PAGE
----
Processes controlling diurnal variations of PCDD/Fs in the New Jersey coastal atmosphere.

Lohmann, Rainer and Brunciak, Paul A. and Dachs, Jordi and Gigliotti, Cari L. and Nelson, Eric and Van Ry, Daryl and Glenn, Thomas and Eisenreich, Steven J. and Jones, Joanne L and Jones, Kevin C. (2003) Processes controlling diurnal variations of PCDD/Fs in the New Jersey coastal atmosphere. Atmospheric Environment, 37 (7). pp. 959-969. ISSN 1352-2310

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Consecutive 12 hour day–night air samples (500 m3 each) were taken over 7 days at three land-based sites and an over-water site in coastal New Jersey (NJ) in July 1998, in a campaign designed to shed light on factors controlling ambient PCDD/F concentrations. The sampling sites were chosen to reflect contrasting environments: urban/industrial from the center of the New York (NY)–NJ metropolitan area (Liberty Science Center, LSC); coastal Atlantic (Sandy Hook, SH); suburban NJ (New Brunswick, NB); over-water in Raritan Bay (RB). Despite proximity to the major NY/NJ conurbation, ambient PCDD/F concentrations in the region were low compared to literature data for other urban locations. Mean ∑Cl4–8DD/Fs and ∑TEQ (in fg/m3) were: 1400 and 16 at NB; 1000 and 9.5 over RB; 880 and 8.5 at LSC; and 830 and 6.6 at SH. Di- and tri-chlorinated dibenzo-p-dioxins and -furans (PCDD/Fs) were also measured and dominated the ∑Cl2–8DD/F concentrations. Air–water exchange calculations demonstrated the relative importance of Cl2–3DD volatilizing from the Lower Hudson River Estuary for ambient concentrations (25% of advection), but was of minor importance for the other PCDD/Fs. The study provides evidence that advective transport, local inputs and atmospheric processes combine in a complex manner to control ambient PCDD/F concentrations. These processes generally dominate any local diurnal influence of OH-radical-mediated depletion, which we had hypothesized would be detectable by measuring higher night- and day-time concentrations. Rather, it is implied that changes in the mixed boundary layer height resulted in higher night- than daytime concentrations at the urban and coastal sites. A strong diurnal signal, dominated by the lower chlorinated dioxins and furans, was detected at the rural site (NB) during a period of lower wind speeds.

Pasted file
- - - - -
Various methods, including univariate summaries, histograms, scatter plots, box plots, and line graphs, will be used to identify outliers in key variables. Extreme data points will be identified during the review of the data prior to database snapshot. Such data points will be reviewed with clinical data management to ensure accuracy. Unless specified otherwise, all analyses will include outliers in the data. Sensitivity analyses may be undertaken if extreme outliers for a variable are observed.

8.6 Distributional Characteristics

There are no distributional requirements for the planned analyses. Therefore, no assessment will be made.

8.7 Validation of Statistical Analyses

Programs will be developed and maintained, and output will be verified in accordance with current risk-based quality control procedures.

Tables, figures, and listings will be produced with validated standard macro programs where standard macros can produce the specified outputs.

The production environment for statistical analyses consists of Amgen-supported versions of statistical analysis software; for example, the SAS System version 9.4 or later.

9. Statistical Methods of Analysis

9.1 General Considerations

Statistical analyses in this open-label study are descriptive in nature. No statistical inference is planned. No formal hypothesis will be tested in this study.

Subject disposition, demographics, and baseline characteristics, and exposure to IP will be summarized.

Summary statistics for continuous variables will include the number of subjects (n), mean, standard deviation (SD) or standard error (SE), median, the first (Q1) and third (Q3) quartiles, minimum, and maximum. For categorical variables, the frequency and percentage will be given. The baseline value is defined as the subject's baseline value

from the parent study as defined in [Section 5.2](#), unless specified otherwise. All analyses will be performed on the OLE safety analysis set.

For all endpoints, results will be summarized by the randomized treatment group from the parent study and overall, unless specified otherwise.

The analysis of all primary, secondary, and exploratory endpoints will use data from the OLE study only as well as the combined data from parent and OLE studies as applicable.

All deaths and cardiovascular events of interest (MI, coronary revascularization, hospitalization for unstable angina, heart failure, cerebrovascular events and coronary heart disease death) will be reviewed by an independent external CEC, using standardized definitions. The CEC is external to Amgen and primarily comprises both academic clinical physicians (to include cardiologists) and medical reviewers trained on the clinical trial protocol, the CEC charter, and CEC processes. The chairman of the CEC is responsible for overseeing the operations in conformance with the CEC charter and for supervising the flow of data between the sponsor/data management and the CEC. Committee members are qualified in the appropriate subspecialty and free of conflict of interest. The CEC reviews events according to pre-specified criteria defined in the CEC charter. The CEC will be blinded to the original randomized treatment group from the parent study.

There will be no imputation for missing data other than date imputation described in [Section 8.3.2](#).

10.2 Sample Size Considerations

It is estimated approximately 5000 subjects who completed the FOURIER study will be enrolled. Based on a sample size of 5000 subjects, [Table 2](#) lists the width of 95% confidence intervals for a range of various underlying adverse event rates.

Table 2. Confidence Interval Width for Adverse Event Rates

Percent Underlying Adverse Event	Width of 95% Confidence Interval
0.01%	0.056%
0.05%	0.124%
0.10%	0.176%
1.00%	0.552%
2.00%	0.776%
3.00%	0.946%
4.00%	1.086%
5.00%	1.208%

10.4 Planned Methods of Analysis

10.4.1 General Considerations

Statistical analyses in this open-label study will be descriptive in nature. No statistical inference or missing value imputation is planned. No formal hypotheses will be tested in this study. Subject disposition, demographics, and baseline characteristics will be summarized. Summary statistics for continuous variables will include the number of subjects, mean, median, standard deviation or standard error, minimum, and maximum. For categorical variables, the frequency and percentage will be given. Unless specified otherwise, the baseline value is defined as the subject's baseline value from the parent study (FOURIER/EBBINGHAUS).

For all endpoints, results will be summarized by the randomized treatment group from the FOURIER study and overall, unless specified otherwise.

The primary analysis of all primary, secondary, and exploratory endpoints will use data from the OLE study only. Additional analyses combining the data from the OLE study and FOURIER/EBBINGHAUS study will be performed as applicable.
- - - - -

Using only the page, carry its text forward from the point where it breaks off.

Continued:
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Journal Article
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Atmospheric Environment
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13 Jan 2009 08:56
Last Modified:
19 Sep 2023 23:57